Gov. Chris Christie– Bridgegate & Prison Reform
Governor Chris Christie’s problem with Bridgegate has made the national news for several months. The Governor’s prison reform policies and his connections as a former lobbyist for a private prison company have faded from the public eye.
Governor Christie was one of several conservative Republican governors who has advocated prison reform as a way to save tax dollars. He passed bipartisan legislation mandating drug treatment instead of incarceration for non-violent offenders. Gov. Christie has stressed that drug treatment and not jail sentences was the path for reduction of crime. If recidivism was lowered, then New Jersey will shrink its crowded prison system. In the end, a successful drug treatment program would reduce the state prison population and the state’s deficit. Gov. Christie has initiated positive steps for prison reform.
On the other hand, the New York Times, conducted last year an investigation titled, Halfway House Help , of New Jersey’s program for halfway houses. The articles described in detail the horrors of this system. According to the Times investigation, the violent criminals were not controlled and the nonviolent offenders were at the mercy of other inmates. The half way houses were managed by private companies.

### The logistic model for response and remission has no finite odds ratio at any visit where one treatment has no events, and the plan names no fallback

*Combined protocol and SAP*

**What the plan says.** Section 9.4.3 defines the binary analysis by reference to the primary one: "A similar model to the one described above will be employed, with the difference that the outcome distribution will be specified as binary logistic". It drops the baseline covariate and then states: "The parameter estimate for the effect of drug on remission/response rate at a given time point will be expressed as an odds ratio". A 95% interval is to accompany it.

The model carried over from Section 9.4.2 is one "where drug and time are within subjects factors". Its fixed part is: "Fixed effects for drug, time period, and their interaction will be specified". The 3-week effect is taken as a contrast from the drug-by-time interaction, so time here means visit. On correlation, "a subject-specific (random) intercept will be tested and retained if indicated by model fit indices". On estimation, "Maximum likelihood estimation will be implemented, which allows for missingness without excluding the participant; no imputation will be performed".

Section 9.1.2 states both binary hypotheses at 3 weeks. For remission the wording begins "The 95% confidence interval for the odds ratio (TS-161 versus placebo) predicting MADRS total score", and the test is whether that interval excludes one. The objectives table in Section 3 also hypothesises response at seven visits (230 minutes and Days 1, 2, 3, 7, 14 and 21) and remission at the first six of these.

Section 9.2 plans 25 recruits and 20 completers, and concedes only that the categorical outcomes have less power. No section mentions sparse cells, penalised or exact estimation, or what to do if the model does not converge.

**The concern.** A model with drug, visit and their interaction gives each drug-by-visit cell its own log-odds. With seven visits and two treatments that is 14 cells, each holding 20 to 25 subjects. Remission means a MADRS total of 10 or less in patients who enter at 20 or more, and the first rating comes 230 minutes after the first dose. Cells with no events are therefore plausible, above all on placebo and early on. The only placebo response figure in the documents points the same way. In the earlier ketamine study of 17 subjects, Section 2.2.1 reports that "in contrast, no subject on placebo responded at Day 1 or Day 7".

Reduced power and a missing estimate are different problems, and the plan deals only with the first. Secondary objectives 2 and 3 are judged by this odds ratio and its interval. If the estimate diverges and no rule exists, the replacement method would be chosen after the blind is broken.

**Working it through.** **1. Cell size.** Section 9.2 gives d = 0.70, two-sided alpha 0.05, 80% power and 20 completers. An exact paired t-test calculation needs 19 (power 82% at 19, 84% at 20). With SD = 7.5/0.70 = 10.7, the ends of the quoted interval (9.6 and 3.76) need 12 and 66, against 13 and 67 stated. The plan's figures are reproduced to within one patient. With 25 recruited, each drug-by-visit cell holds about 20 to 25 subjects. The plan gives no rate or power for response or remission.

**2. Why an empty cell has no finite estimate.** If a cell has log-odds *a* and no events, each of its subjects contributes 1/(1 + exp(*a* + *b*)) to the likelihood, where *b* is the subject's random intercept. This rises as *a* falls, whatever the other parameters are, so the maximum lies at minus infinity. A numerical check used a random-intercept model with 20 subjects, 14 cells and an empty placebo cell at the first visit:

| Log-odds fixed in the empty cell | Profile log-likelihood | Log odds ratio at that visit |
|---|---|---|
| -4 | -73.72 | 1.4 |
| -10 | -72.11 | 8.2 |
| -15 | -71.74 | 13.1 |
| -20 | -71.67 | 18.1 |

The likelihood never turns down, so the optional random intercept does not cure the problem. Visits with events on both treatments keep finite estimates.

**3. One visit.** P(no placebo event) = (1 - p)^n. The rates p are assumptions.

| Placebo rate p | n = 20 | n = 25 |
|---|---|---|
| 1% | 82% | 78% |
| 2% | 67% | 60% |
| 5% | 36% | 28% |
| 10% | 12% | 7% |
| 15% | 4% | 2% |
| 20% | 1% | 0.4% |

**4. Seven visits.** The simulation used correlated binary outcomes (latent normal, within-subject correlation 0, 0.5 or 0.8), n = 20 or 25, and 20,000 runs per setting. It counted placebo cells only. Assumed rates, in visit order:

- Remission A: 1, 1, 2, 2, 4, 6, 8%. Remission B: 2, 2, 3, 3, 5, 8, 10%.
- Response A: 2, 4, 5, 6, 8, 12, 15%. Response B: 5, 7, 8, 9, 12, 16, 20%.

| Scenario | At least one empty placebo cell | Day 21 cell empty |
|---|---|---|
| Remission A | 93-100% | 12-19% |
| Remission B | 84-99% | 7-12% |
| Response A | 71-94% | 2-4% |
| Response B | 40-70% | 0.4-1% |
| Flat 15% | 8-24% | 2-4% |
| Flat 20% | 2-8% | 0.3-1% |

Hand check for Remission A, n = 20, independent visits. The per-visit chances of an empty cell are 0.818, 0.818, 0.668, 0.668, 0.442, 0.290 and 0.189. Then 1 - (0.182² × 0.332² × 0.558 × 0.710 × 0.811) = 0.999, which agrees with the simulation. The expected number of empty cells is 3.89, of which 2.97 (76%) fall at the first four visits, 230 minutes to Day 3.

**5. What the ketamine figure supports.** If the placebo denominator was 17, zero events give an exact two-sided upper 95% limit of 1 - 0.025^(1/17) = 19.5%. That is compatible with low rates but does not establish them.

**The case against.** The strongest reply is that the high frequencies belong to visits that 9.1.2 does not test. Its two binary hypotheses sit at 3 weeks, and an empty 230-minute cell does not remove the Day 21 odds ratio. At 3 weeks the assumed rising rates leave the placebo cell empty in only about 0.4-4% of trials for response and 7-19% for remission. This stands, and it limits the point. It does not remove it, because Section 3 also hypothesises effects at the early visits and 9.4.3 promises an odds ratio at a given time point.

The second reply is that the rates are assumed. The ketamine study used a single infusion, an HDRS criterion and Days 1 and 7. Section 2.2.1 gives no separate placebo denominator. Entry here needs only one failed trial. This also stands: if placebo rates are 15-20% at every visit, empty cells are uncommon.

Governor Christie, before becoming Governor of New jersey, was the lobbyist for Community Education Centers, the biggest company in charge of halfway houses in New Jersey. In just over five years, roughly 5,100 escapes occurred at those New Jersey halfway houses. There was criticism of Gov. Christie for his lobbyist praise of this private prison company which did not protect the nonviolent inmates or the public from the violent inmates. There was tremendous concern over the continuing flow of inmates to this private prison company during his governorship despite its horrible record.
Only time will tell if Governor Christie was a true leader for prison reform.
“A Republican no less! This should be news, but unfortunately overshadowed by the Bridge debacle, apparently. I’m not sure that a private prison oversight is the right way to head, given the ACLU’s research into the few private facilities in the U.S., but a serious overhaul of sentencing is necessary for non-violent offenders and drug users, to start.”By Tonya
It’s no secret that America’s prisons are over-crowded due mostly to minimum mandatory sentences. We have to do something and Governor Christie is on track. The world of half-way houses are a flaw in the system that needs a big fix. Let’s spend more time truly rehabilitating prisoners and invest in the gap that happens upon release until they are settled.